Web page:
Thanks! You know, it's amazing. Montoya sent a canned reply to a couple of people's questions about this, but it was obviously less than completely truthful. Other than that, they have been making some very scathing and insulting replies. Oh well. It's interesting to me that George is listed all over the website as the owner. But on all official paperwork, his wife is the owner. Hmmmm, makes you think.

Eric

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Location: Colorado
Joined: 02/27/2002
Posts: 2973
USO and your elk hunting rights.

This is a complex issue and both sides have made it par for course to sensationalize.

I believe AZ and NM have become way to restrictive to non-residents and many western states are following them down-hole. This is simply not fair, we are not a balkanization of states but rather the united states of america, and protectionist residents in all western states have been making a universal grab over the last few decades to push out non-residents and push up non-residents costs.

What if national parks and states parks were managed in the same way? Only 10% of the non-residents could go see RMNP or Yellowstone or Denali and the rest went to their respective state residents. I mean, what the heck, why not, they reside within the states borders, so they should unquestionably govern the parks.

That would be asinine, but yet the arguement is no different for non-resident hunting. State elitest like to say game belongs to the states; hogwash, it belongs to the people of the USA, that's it. Left to their own devices I do believe states will eventually completely push out non-residents (10% is just about there), simply because it is an unbounded system where non-residents have no voice, other than the businesses that profit from them. We like to talk about checks and balances in our government, but their are no checks on DNR's when it comes to quotas for non-residents.

I'm applaud USO for challenging this system and paying for it out of their pocket. Whatever their downsides may be it takes balls to dispense with the chit-chat, step up to the plate, and fight the government.

Now for the downsides.

Federalization of game management is bad news for hunters. Federalization could open the door to a fair non-resident system state-wide, but it will also open an attack point for anti-hunters. If western states would just leave NR participation between 15-40% depending on unit and draw type, eveybody (most everybody) is happy. Some states just don't get it though.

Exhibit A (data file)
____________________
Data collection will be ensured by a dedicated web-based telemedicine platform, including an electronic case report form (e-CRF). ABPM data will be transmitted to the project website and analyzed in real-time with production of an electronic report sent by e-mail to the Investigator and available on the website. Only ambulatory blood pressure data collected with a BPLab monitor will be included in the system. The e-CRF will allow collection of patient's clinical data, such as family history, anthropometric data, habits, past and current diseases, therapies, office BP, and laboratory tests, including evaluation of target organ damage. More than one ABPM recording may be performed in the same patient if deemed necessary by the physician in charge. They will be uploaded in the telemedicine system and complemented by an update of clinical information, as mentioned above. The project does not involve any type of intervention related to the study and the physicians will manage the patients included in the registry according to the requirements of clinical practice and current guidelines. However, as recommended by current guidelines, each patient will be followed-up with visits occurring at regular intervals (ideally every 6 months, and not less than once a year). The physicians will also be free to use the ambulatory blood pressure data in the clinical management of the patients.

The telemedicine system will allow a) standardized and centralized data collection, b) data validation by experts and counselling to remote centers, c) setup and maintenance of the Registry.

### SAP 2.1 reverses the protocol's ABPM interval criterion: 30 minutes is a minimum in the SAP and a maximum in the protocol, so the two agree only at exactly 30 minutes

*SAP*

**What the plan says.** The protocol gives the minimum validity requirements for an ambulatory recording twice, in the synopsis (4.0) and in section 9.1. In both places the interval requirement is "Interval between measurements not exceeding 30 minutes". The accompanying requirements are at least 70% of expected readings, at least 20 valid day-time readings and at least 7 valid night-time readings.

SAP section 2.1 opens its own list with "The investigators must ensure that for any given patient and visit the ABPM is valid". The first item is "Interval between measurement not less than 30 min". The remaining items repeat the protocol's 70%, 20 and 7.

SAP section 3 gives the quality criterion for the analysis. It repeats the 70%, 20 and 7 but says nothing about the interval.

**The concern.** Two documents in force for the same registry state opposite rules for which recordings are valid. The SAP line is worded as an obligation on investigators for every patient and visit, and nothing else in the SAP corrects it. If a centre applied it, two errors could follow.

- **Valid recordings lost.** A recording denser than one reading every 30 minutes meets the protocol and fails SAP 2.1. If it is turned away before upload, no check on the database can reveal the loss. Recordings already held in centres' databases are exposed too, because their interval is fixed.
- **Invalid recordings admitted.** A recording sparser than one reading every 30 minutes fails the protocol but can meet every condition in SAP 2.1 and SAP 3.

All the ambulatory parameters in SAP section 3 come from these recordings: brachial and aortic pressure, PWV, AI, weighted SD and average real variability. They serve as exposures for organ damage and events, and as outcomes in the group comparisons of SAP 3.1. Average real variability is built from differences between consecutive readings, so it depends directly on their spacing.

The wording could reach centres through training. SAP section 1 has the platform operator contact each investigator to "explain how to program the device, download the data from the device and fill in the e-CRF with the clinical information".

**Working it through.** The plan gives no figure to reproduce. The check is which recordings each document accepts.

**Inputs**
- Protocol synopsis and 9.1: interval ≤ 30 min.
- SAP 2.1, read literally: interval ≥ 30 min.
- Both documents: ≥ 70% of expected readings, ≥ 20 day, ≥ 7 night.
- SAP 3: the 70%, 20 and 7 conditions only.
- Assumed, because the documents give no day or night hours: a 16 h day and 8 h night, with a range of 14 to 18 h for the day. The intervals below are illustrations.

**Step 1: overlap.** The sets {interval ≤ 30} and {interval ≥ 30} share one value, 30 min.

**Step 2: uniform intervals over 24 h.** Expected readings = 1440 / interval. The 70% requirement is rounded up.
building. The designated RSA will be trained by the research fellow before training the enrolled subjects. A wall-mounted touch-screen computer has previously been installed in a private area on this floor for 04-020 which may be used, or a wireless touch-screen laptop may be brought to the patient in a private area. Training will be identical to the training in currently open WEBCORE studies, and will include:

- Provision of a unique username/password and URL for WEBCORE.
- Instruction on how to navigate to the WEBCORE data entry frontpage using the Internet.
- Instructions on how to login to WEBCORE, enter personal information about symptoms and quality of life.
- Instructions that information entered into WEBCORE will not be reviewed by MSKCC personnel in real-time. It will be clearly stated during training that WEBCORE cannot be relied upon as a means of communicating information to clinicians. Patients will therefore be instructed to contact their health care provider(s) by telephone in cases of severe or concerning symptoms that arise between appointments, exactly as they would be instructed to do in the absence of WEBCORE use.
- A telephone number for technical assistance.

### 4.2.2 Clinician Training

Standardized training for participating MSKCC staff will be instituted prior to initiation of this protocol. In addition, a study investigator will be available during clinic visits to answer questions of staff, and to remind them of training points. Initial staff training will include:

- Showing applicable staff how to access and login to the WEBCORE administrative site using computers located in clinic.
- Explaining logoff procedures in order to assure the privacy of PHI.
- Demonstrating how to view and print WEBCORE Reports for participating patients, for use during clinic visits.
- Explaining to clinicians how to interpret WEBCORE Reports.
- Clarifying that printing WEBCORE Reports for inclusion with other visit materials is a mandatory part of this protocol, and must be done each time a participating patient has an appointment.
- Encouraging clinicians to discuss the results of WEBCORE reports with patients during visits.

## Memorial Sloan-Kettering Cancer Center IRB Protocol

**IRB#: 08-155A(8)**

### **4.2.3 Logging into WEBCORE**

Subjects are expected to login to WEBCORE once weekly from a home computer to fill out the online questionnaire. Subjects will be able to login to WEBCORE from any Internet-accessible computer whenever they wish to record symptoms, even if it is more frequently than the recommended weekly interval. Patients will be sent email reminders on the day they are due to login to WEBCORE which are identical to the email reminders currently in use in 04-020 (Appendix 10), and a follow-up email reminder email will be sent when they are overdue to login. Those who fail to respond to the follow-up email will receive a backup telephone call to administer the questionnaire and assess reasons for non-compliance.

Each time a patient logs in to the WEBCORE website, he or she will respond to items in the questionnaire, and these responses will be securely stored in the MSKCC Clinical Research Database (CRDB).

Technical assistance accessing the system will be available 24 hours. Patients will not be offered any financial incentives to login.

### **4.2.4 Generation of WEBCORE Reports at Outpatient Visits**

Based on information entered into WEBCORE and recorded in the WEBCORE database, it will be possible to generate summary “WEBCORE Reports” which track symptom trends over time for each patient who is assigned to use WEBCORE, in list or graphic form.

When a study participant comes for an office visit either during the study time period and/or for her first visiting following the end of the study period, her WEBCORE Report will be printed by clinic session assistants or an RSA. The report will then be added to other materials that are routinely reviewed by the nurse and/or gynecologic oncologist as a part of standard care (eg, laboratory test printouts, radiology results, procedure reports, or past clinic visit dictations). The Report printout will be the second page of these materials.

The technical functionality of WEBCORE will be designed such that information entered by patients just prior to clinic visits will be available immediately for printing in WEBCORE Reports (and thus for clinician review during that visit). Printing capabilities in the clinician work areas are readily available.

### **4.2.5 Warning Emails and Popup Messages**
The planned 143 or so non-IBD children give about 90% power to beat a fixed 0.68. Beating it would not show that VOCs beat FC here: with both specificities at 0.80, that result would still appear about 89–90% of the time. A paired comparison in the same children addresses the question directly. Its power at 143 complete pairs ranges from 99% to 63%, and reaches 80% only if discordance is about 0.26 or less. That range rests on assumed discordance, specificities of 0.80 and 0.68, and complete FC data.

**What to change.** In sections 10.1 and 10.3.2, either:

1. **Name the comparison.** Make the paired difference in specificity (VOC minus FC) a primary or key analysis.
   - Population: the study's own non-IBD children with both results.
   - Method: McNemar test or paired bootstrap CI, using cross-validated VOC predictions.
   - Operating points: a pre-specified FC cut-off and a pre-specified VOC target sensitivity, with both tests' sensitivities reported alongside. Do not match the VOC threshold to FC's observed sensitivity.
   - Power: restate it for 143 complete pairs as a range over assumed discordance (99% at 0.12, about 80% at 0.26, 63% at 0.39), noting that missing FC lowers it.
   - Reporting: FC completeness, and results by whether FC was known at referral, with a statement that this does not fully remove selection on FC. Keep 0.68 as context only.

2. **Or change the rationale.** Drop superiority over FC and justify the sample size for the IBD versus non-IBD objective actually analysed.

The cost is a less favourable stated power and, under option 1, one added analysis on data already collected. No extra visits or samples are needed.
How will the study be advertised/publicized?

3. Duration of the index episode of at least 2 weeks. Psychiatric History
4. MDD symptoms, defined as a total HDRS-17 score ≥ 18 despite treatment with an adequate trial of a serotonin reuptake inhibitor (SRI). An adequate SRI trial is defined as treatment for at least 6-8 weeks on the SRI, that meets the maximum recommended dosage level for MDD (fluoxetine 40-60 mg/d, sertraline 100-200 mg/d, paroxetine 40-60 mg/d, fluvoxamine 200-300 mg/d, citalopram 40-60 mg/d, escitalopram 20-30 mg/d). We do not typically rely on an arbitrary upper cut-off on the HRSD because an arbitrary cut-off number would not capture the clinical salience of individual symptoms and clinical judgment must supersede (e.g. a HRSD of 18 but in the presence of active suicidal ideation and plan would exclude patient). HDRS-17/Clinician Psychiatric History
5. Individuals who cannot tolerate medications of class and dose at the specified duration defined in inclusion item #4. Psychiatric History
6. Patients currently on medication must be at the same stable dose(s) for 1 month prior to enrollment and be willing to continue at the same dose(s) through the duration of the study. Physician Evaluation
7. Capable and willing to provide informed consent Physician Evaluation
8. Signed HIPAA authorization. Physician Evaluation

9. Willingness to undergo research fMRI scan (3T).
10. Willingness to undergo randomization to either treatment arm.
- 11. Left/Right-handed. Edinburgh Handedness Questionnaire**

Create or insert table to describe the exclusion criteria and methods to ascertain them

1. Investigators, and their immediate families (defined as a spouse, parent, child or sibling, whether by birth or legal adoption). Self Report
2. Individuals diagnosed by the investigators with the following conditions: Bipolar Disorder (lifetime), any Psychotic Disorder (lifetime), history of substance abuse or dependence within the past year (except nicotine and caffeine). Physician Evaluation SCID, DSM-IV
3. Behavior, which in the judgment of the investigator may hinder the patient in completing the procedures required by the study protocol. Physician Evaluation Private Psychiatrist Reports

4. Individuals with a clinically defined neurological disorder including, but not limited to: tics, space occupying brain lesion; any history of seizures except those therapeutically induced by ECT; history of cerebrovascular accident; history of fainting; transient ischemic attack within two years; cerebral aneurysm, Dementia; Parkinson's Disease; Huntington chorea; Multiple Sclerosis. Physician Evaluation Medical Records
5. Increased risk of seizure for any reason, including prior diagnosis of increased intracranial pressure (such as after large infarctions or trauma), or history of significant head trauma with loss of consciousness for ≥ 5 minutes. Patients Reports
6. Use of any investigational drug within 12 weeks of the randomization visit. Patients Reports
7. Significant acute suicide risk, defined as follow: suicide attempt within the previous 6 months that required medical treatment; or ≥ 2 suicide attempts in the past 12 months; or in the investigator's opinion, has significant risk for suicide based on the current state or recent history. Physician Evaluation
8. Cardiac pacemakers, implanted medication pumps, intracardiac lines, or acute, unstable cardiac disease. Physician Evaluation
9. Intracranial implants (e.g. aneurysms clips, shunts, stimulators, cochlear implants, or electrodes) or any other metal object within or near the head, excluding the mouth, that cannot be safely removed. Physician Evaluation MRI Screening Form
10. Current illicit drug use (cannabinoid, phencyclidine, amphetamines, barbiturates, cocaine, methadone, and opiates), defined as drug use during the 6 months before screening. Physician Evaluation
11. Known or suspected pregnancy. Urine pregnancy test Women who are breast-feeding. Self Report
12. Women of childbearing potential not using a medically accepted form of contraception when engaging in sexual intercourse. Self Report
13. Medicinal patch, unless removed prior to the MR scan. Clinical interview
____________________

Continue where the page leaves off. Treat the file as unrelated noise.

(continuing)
Where do you draw the line on non-resident participation? 10% or less is lame. 40% or more is not fair to residents in my mind. I am concerned that a universal victory for USO could lead to a federal system that lets non-residents run the floor. A complete flip-flop.

So in conclusion, I support someone fighting what I feel is becoming a regular habit in western states to make non-residents second class citizens. On the other hand, now that this has been thrown to the courts, I'm concerned that eventually it might do more harm to hunting than good.

bitmasher's picture
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Location: Colorado
Joined: 02/27/2002
Posts: 2973
USO and your elk hunting rights.

P.S., for those that have no idea what this thread is about, check this out:

http://startribune.com/stories/533/4902049.html

Also notes that USO isn't the only one that thinks non-residents caps just might be unconstitutional.

P.S.S. The AZ GFP has proven to be quite savy (and stubborn). I fully expect an appeal (again) to the supreme court. This time, hopefully, the supreme court will hear it.

Location: Utah
Joined: 02/24/2003
Posts: 596
USO and your elk hunting rights.

Fact #1: Federal lands are funded by federal money.
Fact #2: Federal money come from federal taxes that everyone pays.
Conclusion: Everyone has equal rights to federal land.

Fact #3: Elk herds are managed by each state.
Fact #4: The officials who make decisions about management are elected either directly or indirectly by the citizens of that state.
Fact #5: Elk herd management is paid nearly in its entirety from state funds.